Teachers share their favorite stories from their own proms

By Hallie Underwood, ’19

As overrated as some may view it, there is no night like prom night. Teenage girls spend their entire day doing their hair and applying makeup. They devoted their entire weekend to finding the perfect, most flattering dress hanging in their closet, ready for the occasion. As they gaze in the mirror, they see an archetype of the modern prom attendee: simple and elegant.

She meets her date at the bottom of the stairs. He is wearing a tie that matches her dress or her eyes. He stutters, making small talk with her dad, and accepts his firm handshake. He had came to her door weeks before with a decorated sign and a much celebrated question.

Of course, the boutonniere is difficult to pin to the pocket of his black suit, but laughter always makes the best photos. As her mother snaps pictures on her phone, she realizes that from behind the camera lens, prom looks very different from when she was attending. When her daughter returns, her feet will be in pain from dancing in heels and she will describe a night to her mother that differs little from a prom attended years ago.

The fashions seen at prom and the music students enjoy is ever-changing, so no group of students will have the same experience, despite being in the same dimly lit, theme-decorated venue.

Although prom fashion has transformed greatly over the years, the core traditions stay the same and the stories, as told by a select group of teachers, remain timeless.

Language arts teacher Michael Donelson memorialized tradition in his time by devising a prom proposal like no other. In his English class, he asked his classmate by telling her to look over his set of index cards. Buried inside quotes and bibliographies was a three by five proposal to the famed school dance.

While Donelson has good memories about asking his date, Tracy, to the prom, he later experienced a moment that was also noteworthy. When his AP Chemistry teacher, who Donelson describes as quite the character, asked Donelson, “What stupid, ugly girl would go to prom with you?” Tracy verbally attacked the science teacher, leaving his cheeks red with embarrassment. “Tracy was in the class; she was standing right there… She just let him have it,” Donelson said. “Had it been any other situation where a student had talked to a teacher the way she had talked to him, she probably would have been suspended, but he knew he had stepped over the line.”

Sporting a light blue tuxedo, Donelson fit in with the scene. Although he doesn’t remember exactly what music was blaring when he entered the crowded auditorium, “(I’ve Had) The Time of My Life,” from the movie Dirty Dancing, was popular. He said he and Tracy went with a group of friends and attended the school sponsored after-party. He enjoyed the unity of his peers, even if it were just for one night.

“I think the best part of [prom] was that people came together, a lot of people that generally didn’t hang together,” he said. “It was more unifying than most of our other events.”

Giving advice for those attending the prom this year, Donelson said students can have a blast on prom night whether or not they have a formal date.

“I would suggest students go to the prom … with a friend, have a good time … I think people move too quickly into exclusive dating relationships. I would suggest more social dating. A group of guys and a group of girls go out together, not necessarily paired off, but just get to know each other and not to feel so pressured,” Donelson said.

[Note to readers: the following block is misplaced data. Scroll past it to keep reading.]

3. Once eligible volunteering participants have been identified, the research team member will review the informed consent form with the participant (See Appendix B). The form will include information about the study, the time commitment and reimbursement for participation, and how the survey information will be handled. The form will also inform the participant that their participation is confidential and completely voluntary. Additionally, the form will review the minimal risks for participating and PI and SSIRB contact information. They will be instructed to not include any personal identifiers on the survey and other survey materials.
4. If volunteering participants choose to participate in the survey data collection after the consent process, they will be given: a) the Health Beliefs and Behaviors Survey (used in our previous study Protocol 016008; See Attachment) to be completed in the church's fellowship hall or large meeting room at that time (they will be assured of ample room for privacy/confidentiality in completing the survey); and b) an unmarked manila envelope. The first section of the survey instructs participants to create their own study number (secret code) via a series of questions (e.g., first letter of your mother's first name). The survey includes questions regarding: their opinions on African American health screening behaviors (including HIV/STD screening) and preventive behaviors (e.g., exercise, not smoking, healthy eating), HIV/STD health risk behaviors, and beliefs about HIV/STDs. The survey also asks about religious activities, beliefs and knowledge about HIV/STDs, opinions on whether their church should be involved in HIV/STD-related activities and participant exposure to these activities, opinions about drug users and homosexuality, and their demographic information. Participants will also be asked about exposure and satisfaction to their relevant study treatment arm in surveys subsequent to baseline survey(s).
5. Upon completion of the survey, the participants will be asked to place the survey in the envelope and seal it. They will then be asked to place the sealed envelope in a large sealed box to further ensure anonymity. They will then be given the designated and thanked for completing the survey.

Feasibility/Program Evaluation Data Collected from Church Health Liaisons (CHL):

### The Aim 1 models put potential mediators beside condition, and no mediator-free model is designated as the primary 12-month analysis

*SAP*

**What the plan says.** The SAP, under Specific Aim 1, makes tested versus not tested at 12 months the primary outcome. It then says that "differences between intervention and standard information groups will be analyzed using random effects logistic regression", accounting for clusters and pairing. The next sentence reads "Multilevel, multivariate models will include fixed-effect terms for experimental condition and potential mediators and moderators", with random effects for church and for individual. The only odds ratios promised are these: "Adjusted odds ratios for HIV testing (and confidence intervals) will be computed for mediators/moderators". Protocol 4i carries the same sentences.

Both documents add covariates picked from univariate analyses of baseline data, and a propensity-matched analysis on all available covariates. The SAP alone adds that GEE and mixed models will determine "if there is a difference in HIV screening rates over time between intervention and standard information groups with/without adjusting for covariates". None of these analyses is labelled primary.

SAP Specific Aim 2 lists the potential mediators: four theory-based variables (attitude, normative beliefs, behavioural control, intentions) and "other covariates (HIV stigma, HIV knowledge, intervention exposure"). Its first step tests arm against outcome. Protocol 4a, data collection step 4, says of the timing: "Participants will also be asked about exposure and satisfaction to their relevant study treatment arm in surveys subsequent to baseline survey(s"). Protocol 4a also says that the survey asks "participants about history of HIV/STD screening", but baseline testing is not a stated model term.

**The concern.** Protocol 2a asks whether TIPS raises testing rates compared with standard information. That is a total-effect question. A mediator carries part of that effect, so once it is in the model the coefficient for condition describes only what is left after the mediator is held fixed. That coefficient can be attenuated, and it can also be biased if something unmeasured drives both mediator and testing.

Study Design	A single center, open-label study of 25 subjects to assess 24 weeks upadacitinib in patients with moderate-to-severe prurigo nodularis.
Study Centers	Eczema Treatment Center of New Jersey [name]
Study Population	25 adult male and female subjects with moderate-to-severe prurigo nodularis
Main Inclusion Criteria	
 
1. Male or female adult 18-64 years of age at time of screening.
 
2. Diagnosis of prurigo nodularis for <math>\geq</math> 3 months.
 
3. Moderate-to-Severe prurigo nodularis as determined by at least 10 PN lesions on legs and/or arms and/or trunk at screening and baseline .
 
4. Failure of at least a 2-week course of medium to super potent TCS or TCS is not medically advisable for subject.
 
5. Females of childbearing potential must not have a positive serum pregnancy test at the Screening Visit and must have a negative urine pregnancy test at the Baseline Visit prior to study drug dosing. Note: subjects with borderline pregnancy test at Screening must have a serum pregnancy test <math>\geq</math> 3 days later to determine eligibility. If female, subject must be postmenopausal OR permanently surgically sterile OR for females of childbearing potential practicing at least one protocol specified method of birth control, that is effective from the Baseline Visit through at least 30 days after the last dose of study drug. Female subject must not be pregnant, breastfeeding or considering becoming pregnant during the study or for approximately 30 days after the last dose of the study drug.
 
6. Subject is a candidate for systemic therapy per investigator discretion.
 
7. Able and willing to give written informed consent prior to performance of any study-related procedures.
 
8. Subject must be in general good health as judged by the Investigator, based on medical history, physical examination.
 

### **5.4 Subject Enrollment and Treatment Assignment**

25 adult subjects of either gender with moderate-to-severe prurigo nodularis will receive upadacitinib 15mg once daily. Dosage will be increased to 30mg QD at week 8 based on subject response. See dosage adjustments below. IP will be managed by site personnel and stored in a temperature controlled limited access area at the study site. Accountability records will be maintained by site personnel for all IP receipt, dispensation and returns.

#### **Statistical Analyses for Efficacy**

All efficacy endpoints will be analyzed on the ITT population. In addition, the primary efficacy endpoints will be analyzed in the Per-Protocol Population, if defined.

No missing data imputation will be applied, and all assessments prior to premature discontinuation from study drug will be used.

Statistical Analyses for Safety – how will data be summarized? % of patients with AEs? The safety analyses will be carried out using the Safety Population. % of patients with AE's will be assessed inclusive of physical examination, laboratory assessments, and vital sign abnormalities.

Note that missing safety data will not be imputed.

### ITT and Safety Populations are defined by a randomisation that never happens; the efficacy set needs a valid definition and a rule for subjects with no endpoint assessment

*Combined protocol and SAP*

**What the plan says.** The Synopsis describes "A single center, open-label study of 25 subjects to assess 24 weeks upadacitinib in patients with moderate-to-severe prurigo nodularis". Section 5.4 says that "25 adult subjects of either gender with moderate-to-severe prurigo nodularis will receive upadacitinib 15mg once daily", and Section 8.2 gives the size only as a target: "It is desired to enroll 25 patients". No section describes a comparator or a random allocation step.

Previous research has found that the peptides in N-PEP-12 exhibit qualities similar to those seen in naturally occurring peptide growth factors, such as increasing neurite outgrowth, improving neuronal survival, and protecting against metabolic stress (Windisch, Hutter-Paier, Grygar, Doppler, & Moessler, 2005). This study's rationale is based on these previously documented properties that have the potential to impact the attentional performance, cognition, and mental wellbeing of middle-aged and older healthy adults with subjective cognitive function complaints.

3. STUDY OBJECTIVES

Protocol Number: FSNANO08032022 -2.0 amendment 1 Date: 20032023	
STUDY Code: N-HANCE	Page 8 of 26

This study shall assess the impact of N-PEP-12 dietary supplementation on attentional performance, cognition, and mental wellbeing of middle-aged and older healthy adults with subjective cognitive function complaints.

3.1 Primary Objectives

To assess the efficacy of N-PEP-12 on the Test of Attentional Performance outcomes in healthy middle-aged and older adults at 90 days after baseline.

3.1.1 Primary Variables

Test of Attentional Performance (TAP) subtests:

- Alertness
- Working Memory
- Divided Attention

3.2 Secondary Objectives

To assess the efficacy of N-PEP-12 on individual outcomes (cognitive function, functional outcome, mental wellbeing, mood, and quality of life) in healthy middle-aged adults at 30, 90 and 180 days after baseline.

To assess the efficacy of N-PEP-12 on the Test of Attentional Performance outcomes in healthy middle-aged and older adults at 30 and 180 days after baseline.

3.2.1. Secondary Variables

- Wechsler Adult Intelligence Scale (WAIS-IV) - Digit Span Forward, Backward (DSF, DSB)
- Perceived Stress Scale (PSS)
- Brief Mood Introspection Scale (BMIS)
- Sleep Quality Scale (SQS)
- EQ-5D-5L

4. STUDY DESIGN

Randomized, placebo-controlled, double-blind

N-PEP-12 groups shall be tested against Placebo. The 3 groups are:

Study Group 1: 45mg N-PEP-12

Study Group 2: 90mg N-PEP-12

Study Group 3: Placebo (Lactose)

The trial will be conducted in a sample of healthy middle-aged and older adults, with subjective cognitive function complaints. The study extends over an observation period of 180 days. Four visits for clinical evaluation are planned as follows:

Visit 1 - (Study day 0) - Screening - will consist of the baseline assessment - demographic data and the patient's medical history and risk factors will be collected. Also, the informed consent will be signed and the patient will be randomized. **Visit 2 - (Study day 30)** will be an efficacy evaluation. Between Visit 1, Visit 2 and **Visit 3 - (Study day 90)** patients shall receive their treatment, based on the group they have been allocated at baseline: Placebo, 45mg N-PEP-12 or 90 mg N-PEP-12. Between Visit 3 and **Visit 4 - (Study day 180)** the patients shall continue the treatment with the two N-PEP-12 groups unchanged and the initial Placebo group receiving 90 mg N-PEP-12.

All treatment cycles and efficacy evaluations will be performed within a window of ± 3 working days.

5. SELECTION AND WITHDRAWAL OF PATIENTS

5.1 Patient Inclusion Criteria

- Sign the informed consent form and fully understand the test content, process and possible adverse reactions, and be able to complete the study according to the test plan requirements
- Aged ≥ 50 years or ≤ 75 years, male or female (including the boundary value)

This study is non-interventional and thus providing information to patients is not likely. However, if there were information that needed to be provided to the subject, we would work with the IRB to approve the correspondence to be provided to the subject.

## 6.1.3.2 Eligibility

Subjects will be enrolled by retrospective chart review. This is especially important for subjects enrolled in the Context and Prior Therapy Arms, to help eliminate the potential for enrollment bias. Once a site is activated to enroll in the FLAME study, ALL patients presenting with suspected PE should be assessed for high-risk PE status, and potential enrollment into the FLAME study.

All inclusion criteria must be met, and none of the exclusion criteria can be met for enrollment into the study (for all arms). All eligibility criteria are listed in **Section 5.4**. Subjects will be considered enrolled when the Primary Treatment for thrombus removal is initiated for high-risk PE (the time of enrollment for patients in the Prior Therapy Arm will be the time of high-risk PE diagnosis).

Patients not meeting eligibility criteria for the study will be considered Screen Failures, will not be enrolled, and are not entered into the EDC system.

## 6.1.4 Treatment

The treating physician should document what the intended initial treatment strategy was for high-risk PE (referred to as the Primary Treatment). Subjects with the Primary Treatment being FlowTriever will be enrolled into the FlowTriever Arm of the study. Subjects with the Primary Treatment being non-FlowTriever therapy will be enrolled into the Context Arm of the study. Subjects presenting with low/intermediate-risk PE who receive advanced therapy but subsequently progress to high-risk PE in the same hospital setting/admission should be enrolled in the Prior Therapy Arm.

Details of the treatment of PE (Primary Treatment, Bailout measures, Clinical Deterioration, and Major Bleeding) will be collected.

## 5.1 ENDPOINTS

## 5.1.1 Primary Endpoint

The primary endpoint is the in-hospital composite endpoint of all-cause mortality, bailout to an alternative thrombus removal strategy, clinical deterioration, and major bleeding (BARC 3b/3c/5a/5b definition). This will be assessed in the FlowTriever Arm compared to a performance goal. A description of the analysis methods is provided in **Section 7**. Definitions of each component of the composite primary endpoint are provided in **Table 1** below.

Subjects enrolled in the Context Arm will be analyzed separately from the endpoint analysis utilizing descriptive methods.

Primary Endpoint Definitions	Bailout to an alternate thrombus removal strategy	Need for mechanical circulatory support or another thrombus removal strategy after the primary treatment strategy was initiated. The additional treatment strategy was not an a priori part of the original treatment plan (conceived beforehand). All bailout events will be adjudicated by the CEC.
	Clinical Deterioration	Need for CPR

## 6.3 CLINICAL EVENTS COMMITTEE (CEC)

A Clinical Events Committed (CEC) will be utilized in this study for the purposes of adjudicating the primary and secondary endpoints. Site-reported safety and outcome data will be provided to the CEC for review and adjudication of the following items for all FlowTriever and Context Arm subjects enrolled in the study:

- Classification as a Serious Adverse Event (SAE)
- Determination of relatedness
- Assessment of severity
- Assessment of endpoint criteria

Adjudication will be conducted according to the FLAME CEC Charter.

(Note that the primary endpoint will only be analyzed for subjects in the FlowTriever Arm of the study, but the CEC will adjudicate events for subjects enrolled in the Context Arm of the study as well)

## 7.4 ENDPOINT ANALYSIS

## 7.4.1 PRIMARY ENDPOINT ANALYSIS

History teacher Kim Brown also remembers her high school prom. She remembers dancing to “Time after Time,” by Cyndi Lauper, and wearing a pink dress. Style was a big part of prom back then, and it continues to be a priority for students now.

“Matching was a big thing then. I told my date to wear what he wanted, and he wore a black and red tuxedo,” she said. “People came up to us all night, asking if he could take their order. He looked like a waiter.”

History teacher Joe Endres also has fond memories of his prom, though he said extravagant prom proposals were not in fashion at that time.

“We just sort of asked [dates],” he said.

Endres said he remembers feeling like an adult at the dinner before the dance, and he remembers the waiter calling him “Mr. Endres” as he sat down to his dinner at a high end restaurant. Above all, Endres remembers the good times he had with friends and the memories he made.

People across the country can relate to the prom experiences of others, no matter their age. For years, sloppy, hand-written, but lovingly creative prom proposals have been nervously expected.

Groups of anxious high school teens have gone in groups of friends so they wouldn’t be as awkward with their date. Teenage boys have worked up the courage to ask their favorite girl to the dance, whether it was with a poster board, candy or a deep breath and a conversation containing the simple, but much anticipated question. Young boys will untie their ties when the night is through and their parents will wait patiently to hear the stories.

Teenage girls will wash their face and pull bobby pin after bobby pin out of their hair, laughing with their friends as the experiences are still fresh in their minds. At its core, there are striking similarities between the memories of those from decades ago and stories that have yet to be made.

High school prom attendees have always returned home with stories to tell. Of course, students can learn from teachers in the classroom, but as they look at their teachers’ grainy prom photos containing poofy prom dresses and colorful themed backgrounds, they might realize that they each remember their prom nights years ago and can learn that we are all either high school students or former high school students, with stories to tell and new memories to cherish.